Tuesday, September 17, 2019

9 strategies to craft creative advertising no matter the client | Advertising Age

One of the constant challenges in advertising is the creative process of turning a brand or idea into a piece of content that will connect well with audiences. The right ad can draw the attention of swarms of potential new customers and increase brand awareness.


Yet, what happens when the client’s industry is less exciting? To help you craft creative content regardless of industry, nine industry experts from Ad Age Collective share their advice for making the most of any advertising opportunity.


1. Have a great narrative.

There is no boring brand, just bad marketing. The best way to tell a great story—even in a less thrilling, highly regulated category—is to have a great narrative. The story should flow from a product truth, and then be shared in a way that is personally relevant to the audience, spotlighting the things that are true about the brand and matter to them. Engage the audience on their terms. - Marc Landsberg, SOCIALDEVIANT


2. Be an authentic superlative of what matters.

Any brand today must simply magnify what is true about themselves rather than rely on superficial short-term messages intended to “catch eyes.” A brand within a classically “boring” category can still find something—even if minor—that matters to buyers and they can become a superlative of it via commitment and discipline. Once the operations can deliver, the brand can take it outward. - Reid Carr, Red Door Interactive


3. Focus on the ‘why.’

We work in a handful of highly regulated industries where the thrill of creating an award-winning Super Bowl commercial will never happen. For those brands, we have to ensure we are looking at the brand story and “why” they exist. What need are they fulfilling for their consumers? I think you can be pragmatic with creative savvy! - Kelly Ehlers, Ideas That Evoke


4. Start with content.

In our experience, we've learned that you can typically get much more creative with a brand's content marketing strategy than attempting to push the boundaries when it comes to traditional advertising efforts. Examples of this include testimonials with creative storytelling, educational videos that stray from bland traditional content or even entertainment content that may appeal to a larger audience. - Chris Carter, Videofort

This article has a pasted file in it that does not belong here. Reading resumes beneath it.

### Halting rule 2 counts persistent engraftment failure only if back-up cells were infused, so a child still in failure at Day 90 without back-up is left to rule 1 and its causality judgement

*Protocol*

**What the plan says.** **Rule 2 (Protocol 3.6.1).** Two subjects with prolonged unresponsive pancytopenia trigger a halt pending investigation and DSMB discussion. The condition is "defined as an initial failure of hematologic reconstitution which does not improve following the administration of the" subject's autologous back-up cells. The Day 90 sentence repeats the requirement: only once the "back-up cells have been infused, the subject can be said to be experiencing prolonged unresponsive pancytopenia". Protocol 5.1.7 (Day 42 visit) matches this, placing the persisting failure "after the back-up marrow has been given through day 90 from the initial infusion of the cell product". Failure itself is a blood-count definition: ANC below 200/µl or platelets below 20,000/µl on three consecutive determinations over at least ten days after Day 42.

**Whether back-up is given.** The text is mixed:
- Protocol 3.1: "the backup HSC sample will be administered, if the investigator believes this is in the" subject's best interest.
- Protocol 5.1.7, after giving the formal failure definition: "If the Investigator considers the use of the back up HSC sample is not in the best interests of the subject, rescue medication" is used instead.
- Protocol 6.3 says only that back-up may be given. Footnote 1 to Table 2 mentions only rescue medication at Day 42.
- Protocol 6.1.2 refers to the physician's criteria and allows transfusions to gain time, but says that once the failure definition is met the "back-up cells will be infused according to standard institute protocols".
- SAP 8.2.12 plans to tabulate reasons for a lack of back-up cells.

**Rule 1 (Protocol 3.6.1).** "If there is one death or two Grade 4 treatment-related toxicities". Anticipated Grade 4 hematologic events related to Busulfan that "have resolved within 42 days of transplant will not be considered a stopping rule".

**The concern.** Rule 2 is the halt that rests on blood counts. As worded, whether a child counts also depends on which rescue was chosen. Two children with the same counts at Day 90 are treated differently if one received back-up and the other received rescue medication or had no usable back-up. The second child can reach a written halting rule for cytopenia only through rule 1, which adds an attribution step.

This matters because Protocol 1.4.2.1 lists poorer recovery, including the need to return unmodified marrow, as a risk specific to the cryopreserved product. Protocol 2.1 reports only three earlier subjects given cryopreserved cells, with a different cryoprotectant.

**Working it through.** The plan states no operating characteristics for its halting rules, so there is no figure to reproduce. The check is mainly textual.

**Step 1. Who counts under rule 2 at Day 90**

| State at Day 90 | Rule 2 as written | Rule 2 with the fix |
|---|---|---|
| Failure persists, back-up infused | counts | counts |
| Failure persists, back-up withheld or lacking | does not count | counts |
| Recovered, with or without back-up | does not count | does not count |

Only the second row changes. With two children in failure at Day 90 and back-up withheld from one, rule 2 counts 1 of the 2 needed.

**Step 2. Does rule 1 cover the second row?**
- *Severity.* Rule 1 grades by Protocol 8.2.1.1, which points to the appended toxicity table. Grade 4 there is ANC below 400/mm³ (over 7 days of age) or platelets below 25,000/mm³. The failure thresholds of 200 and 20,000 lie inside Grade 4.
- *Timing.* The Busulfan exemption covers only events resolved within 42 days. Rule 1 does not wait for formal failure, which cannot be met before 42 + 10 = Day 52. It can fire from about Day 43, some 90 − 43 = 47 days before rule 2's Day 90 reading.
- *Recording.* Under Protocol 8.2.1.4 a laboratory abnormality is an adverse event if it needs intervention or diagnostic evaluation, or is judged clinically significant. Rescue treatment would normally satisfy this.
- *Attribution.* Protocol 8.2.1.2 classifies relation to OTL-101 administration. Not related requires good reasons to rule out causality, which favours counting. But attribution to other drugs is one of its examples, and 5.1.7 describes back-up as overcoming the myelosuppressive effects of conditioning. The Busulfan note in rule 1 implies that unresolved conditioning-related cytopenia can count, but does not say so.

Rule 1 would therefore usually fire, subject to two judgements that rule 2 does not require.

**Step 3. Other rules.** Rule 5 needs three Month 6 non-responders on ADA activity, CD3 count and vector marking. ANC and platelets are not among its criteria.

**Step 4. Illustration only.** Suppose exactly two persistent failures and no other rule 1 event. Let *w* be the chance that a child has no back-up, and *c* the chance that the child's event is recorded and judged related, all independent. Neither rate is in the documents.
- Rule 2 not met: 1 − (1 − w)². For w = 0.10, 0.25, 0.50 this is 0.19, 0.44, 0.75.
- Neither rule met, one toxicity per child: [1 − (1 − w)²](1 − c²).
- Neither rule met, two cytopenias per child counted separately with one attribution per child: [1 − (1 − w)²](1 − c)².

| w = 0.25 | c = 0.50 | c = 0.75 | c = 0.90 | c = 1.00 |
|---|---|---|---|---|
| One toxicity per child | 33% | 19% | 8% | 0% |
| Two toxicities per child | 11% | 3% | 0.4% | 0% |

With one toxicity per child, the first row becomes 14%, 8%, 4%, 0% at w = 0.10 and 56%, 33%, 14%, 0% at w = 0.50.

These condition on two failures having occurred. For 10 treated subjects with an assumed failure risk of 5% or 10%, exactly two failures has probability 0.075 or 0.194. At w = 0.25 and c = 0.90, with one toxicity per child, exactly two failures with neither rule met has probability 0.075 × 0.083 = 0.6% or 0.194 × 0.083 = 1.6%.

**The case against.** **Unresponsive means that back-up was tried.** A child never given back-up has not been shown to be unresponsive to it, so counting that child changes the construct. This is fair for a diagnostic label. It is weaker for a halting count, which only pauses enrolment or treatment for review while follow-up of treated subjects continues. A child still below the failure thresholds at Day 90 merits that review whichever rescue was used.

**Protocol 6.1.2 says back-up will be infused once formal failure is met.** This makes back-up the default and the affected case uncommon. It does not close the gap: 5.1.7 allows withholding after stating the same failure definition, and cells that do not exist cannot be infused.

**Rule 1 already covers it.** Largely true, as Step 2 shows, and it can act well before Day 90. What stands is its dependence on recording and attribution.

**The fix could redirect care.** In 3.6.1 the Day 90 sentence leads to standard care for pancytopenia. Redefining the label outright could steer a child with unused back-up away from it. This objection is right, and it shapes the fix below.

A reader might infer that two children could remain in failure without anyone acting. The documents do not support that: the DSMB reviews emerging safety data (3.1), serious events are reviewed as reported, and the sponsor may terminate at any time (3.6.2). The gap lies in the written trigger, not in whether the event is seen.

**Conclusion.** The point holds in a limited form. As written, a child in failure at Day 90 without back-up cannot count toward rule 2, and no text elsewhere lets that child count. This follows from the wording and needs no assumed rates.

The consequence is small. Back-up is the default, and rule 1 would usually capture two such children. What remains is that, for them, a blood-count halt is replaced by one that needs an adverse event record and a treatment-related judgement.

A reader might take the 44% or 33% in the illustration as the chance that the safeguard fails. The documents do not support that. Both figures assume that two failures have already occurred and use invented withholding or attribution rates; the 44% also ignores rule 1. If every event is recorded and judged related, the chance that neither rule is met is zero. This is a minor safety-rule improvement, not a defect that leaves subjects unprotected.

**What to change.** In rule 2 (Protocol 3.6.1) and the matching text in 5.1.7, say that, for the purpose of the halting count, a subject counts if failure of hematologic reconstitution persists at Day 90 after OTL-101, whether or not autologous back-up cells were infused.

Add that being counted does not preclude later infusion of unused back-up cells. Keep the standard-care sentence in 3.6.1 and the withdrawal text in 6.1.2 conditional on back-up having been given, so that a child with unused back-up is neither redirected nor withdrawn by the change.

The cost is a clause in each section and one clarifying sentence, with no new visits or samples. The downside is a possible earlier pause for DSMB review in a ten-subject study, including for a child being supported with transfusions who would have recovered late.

5. Leverage user-generated content.

A great way for your brand to stand out and be more creative in advertising is to get your customers to create your ads for you (i.e. user-generated content). What problem did they need to solve? How did they find you? What was their experience? How do they feel now (after using it)? This is a proven way to develop high-performing ads that convert, since everyone has a different story and people relate to people. - Eric Schechter, GiddyUp


6. Be honest and open.

Companies need to embrace transparency and authenticity and talk to their audiences rather than talk at them. The best storytellers have something to offer those being targeted. Telling a story is developing a relationship with someone that can last a moment or a lifetime. Being honest and open, and knowing when to listen, is the foundation to strong brand stewardship and effective storytelling. - Tim Ringel, Reprise


7. Remember that it's about human nature.

Every form of branding, regardless of industry, must be human in order to be great. By tailoring your story for every medium and carefully considering the mindset of your target audience, you can more easily identify ways to empower your audience. Find a way to add value to peoples' lives and compel them to engage, interact and see the world a bit differently. Activate their imagination. - Alexander Jutkowitz, SJR


8. Start with what would get you fired.

The best creative motivation I ever received came from a CMO who demanded we start with ideas that would get us fired (or arrested). Starting with something so outlandish allows—even in a less than thrilling industry—to break out and push boundaries. It encourages open thinking and doesn’t hamper the creative process with budgets, industry constraints and brand guardrails. - Maggie O'Neill, Peppercomm


9. Leverage interactive whenever possible.

Get creative with interactive assets, tools, landing pages or website elements. Your brand associations are built on your buyer's experience, so use engaging and clickable content to turn relatively uninteresting language or selling points into exciting opportunities for connection. Added benefits include longer visitor dwell time, higher conversion rates and stronger message retention. - Mike Skeehan, Salted Stone

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